(IJACSA) International Journal of Advanced Computer Science and Applications,Vol. 12, No. 11, 2021TABLE I.ANALYSIS ON THE AVAILABLE JOURNALS IN THE DOMAIN OF OSNFIMCategorization by Year of 7122131643565535343519121179There are some duplicates among the 316 papers that havebeen retrieved. Scopus has retrieved a total of 31 documents,12 of which are duplicates. ScienceDirect has three (3) articles,IEEEXplore has eight (8) articles, and Web of Science has one(1) article. The total number of documents retrieved fromIEEEXplore is 21, although ten (10) of them are duplicates. InScopus, there are eight (8) papers, while in Web of Science,there are two (2) papers. The total number of documentsobtained by Web of Science is 14, although three (3) of themare duplicates. Two (2) in IEEEXplore and one (1) in Scopus.ScienceDirect has retrieved a total of 189 documents, three(3) of which are duplicates and all of which are in Scopus.There are 71 documents in the Association for ComputingMachinery (ACM) Digital Library, but only one (1) isduplicated in Web of Science.V. 21412189201630Web of ScienceIEEEXploreScienceDirectAssociation forComputing Machinery5.(ACM) l documentretrieved2020Name of onlineDatabase(s)2021S.noPublished Journals / Year6040200Series12021 2020 2019 2018 2017 2016 2015 2014 2013 2012 201143 56 55 35 34 35 19 12 1179This section contains a detailed discussion in order toanswer the research questions that have been posed:Fig. 1. Published Articles According to Year.ScopusIEEEWeb of 27NotRelevantTotalDuplicateEXTRACTION OF RELEVANT/NOT RELEVANT AND DUPLICATEDOCUMENTSRelevantTABLE II.TotaldocumentretrievedThe total of 316 subscribed documents were collectedamong which ScienceDirect has the total highest number with189 documents and the year 2020 with the highest publishedjournals as shown in Table I and Fig. 1 which both canrelatively considered as less considering the importance of thedomain even though it’s young. Also, most of the documentsretrieved are not related to the domain of interest while someare duplicates. But they were accessed due to the search termused will involves all documents having any of the word(online, social, network, forensic, investigation, model)appeared in it. After sorting the relevant/not relevant articles, itcan be concluded that not up to 30% of the 316 documentsretrieved were relevant to the domain of interest and twentynine (29) articles are duplicates as presented in Table II.Therefore, more research has to be conducted andpublished in the domain of online social network forensicinvestigation (OSNFI) considering how technology is rapidlydeveloping and crimes are increasing and becoming advancedday by day due to how people are becoming addicted to the useof social networking sites. This will help in creating awarenessto the users and also help other researchers working in thedomain.Name ofDatabaseRQ1. What are the available published articles in Scopus,Web of Science, IEEEXplore, ScienceDirect and Associationfor Computing Machinery (ACM) Digital Library in thedomain of an Online Social Networks Forensic Investigationfrom 2011 to 2021?2311917967289121033129155 P a g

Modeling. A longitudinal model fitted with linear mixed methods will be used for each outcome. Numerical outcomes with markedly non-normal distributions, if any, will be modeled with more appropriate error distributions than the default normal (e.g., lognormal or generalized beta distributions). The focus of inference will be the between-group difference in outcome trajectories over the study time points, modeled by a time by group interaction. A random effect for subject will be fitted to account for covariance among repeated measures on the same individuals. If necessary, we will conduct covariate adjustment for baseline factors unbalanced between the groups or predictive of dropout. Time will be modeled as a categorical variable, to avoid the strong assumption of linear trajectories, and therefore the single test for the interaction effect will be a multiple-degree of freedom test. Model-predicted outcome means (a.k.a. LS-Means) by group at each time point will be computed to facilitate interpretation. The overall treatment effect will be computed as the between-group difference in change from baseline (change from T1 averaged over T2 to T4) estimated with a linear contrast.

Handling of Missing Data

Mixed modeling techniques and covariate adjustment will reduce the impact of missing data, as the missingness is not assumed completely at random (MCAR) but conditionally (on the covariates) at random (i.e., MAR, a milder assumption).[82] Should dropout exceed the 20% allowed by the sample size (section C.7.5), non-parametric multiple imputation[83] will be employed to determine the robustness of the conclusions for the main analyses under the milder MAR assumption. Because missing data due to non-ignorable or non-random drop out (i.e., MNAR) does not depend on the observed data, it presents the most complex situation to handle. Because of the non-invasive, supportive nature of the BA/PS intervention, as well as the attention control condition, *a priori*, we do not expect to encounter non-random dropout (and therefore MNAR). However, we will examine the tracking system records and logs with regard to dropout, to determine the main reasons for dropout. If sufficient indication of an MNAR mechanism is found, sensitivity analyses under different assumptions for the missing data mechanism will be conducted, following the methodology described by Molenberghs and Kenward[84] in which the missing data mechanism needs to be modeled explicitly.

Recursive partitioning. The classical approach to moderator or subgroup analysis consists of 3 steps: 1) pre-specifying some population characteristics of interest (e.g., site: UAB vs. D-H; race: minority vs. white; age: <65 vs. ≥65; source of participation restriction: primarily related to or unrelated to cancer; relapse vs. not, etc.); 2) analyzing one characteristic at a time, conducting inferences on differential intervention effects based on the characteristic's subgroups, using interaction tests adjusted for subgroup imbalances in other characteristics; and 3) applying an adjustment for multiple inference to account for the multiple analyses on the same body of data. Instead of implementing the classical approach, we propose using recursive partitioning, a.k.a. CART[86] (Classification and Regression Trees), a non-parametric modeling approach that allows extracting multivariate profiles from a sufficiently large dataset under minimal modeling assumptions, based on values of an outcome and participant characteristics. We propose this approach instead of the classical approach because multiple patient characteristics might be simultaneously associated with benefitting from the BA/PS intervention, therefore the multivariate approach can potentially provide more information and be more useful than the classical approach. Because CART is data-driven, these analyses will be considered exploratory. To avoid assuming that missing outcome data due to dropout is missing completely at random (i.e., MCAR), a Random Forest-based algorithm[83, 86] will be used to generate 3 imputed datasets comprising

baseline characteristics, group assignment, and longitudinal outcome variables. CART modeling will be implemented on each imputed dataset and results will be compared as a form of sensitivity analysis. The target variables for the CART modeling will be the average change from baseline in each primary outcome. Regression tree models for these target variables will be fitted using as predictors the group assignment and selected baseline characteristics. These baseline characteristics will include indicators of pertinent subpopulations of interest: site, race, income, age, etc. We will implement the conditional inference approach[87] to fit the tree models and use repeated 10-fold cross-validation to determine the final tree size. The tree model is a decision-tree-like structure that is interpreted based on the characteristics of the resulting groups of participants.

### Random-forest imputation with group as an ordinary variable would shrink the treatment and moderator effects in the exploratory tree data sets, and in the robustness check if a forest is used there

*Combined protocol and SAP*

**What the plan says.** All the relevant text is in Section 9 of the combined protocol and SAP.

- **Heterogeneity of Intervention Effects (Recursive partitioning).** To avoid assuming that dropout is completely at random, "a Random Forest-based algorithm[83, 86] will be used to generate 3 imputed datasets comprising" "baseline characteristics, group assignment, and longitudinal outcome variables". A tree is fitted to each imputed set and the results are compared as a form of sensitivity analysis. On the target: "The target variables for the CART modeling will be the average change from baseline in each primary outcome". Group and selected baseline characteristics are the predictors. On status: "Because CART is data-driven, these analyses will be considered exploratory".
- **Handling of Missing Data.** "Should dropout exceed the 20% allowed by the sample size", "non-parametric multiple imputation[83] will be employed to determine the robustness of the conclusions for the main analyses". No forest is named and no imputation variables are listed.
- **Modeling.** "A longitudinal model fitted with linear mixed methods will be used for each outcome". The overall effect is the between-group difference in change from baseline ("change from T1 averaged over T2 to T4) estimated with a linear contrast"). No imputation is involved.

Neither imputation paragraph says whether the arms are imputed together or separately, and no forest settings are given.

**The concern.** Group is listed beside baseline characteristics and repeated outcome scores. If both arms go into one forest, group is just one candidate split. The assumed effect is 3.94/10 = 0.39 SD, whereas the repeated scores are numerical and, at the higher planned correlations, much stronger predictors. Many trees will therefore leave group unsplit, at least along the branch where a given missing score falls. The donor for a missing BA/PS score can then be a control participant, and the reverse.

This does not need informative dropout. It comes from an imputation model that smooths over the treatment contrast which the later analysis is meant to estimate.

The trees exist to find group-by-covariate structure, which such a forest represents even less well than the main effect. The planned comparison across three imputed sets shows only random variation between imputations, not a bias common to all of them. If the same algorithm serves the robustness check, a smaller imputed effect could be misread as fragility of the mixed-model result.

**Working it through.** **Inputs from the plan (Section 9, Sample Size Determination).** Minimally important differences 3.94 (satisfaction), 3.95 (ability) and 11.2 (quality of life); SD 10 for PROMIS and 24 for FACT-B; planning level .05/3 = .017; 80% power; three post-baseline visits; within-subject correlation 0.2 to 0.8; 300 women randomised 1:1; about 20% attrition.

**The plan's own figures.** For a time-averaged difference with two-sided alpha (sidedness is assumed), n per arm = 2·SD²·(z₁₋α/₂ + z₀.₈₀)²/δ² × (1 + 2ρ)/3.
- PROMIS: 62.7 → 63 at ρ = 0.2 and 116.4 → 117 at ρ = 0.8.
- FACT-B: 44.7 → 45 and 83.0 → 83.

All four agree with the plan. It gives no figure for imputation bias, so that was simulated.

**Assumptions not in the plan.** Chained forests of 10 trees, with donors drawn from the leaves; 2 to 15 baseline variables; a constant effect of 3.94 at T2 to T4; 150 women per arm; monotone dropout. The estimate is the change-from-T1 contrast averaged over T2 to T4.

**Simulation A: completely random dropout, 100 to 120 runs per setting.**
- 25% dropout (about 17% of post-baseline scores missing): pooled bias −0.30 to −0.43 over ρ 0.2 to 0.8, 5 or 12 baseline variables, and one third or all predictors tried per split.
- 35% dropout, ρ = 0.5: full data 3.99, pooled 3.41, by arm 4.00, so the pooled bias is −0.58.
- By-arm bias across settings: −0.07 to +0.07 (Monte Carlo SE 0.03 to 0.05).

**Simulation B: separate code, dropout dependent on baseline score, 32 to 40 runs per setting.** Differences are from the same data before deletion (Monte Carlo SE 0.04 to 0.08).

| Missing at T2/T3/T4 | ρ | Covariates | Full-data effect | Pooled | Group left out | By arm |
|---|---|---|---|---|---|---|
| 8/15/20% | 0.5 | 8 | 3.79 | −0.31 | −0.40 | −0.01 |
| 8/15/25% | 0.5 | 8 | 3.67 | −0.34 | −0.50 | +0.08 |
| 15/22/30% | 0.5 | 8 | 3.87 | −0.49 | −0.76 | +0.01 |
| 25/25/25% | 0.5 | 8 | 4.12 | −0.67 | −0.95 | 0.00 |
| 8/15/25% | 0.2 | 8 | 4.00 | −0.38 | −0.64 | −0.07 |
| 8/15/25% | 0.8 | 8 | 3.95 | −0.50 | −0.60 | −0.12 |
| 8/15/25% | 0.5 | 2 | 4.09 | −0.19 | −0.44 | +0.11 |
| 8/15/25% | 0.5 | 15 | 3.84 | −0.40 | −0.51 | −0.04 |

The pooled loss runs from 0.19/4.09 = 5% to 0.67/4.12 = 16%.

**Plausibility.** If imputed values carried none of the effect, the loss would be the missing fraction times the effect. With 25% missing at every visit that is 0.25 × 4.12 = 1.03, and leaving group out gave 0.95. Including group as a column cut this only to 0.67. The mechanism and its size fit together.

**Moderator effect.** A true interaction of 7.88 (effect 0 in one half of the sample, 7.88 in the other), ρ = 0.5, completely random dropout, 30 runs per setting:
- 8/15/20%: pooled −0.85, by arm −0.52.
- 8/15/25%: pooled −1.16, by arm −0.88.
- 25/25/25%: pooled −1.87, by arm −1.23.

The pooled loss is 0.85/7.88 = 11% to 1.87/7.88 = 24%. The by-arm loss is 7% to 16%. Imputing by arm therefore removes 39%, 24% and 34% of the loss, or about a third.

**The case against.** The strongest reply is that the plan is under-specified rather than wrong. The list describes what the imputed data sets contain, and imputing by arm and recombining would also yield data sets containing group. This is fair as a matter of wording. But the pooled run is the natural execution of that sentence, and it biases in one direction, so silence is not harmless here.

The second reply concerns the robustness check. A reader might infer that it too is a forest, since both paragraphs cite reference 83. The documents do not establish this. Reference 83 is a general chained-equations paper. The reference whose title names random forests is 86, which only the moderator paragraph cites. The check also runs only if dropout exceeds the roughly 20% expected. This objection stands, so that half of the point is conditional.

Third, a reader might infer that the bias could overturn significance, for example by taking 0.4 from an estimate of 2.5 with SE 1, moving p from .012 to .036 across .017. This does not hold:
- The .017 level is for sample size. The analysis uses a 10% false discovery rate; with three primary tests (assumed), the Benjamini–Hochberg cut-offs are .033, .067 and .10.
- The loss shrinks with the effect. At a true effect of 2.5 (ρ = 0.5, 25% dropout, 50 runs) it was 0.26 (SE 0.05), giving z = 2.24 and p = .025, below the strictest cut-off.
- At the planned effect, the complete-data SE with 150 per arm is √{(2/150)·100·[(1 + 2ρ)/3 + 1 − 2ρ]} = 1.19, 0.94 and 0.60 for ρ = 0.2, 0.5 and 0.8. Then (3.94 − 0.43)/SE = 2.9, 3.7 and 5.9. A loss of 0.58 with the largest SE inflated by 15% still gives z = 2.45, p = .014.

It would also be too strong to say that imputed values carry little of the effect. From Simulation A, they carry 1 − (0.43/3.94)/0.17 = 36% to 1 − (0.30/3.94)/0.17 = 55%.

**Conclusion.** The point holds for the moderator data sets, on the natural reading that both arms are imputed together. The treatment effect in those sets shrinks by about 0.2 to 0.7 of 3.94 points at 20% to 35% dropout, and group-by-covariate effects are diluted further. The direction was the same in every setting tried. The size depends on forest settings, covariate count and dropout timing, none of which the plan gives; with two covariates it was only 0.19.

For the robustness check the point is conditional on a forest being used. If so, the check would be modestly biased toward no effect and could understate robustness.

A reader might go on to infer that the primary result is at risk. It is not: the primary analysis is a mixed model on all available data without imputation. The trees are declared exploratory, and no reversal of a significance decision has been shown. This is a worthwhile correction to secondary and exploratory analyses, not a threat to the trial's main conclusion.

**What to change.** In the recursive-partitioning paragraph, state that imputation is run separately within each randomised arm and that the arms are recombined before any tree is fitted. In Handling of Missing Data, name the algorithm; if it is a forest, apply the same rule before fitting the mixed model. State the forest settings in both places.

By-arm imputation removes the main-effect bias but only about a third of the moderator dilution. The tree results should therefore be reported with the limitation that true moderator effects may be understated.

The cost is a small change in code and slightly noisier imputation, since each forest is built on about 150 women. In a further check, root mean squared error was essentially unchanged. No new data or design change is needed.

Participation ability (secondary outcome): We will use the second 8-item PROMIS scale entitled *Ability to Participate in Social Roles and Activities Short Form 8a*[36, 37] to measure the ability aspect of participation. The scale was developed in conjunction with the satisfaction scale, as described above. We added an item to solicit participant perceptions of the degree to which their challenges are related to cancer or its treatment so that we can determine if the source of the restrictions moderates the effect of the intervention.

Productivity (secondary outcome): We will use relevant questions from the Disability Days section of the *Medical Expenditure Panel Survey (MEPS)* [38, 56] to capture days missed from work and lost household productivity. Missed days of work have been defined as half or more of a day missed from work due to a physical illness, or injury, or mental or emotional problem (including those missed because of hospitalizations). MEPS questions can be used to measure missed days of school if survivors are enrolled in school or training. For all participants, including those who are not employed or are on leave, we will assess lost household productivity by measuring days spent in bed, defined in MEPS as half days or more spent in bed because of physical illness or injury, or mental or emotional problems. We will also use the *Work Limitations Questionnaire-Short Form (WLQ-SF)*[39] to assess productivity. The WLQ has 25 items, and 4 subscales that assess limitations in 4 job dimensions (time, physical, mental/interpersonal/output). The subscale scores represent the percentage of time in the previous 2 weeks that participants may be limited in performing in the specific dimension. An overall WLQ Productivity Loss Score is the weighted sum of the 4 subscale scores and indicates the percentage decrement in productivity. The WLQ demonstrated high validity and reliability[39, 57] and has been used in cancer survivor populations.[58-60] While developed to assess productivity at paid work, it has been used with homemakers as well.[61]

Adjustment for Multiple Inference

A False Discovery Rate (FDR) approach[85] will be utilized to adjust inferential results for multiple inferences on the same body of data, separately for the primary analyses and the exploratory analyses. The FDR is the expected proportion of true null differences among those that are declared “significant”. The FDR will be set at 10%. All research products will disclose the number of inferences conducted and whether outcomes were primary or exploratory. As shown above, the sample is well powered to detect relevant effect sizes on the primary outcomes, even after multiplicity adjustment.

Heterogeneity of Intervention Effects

(IJACSA) International Journal of Advanced Computer Science and Applications,Vol. 12, No. 11, 2021Fig. 3 and Fig. 4. A total of thirty (30) documents wereretrieved from the scopus online database after using the searchterm “[All: online] AND [All:social] AND [All:network] AND[All:forensic] AND [All:investigation] AND [All:model] AND[PublicationDate:(01/01/2011 TO 31/12/2021)”. Afterconducting the analysis, thirty-four (34) item were generatedbased on five (5) clusters as in Table III.The circles in Fig. 2 and Fig. 3 indicate the level of workwhich has been carried out and published in a specific area ofresearch. It can clearly be seen that social networking (online)and digital forensic has the biggest circles based on theanalysis. The domain of interest which is the online socialnetwork forensic investigation has one of the smallest circleseven among its cluster. Therefore, this obviously indicates thatnot much work has been carried out in the domain even thoughit is considered young but very important.Fig. 2. Network Visualization of Available OSNFIM Documents on ScopusDatabase based on Bibliometric Analysis.RQ2. What are the phases and activities involved in anOnline Social Networks Forensic Investigation Model Domainbased on the Degree of Confidence?Several models and frameworks have been proposed by [6];[10]; [15]; [2]; [5]; [16]; [14]; [23]; [24]; [11]; [13]; [7]; [25];and [17], but very few were designed with OSNFI in mind.However [6]; and [10] proposed a digital forensicinvestigation model for online social networking and a digitalforensic investigation model and its application design. Eventhough they tried in the automation of the entire process, thereare some activities which requires manual handling which candecrease the dependability and credibility of evidence incriminal proceedings [10], added Iteration in all theinvestigation process and that can sometimes be very difficulttracing back at the source of the information collected [23];[24]; [13]; [5] and [25], focused more on a particular platformor content rather than the entire OSN. Such platforms includes:WhatsApp, Cloud, Messenger, Imaging and Game.Fig. 3. Overlay Visualization of Available OSNFIM Documents on ScopusDatabase based on Bibliometric Analysis.In 1926, Alfred Lotka introduced bibliometrics when heexamined patterns of author output and presented the firstcriteria for bibliometrics [21]. Bibliometrics is a field ofscientific inquiry that is gaining increasing interest from thescientific world and has swiftly grown and has been used tovarious academic domains. It is an excellent technique toretrieve, evaluate and statistically analyse quantifiable data inscholarly literature and also the merits of a certain topic area ora particular publication which can be used through itsindicators to better reflect the evolution of a given researchdirection [22].VOSviewer was used to conduct a co-occurrence analysisbased on all keywords as the unit of analysis and Full countingmethod. The full counting technique indicates that each coauthorship, co-occurance, bibliographical coupling, or cocitation link gets the same weight. The parameters were used inorder to analyse the retrieved documents so as to have a clearperspective in the domain of OSNFIM as presented in Fig. 2,Fig. 4. Density Visualization of Available OSNFIM Documents on ScopusDatabase based on Bibliometric Analysis.156 P a g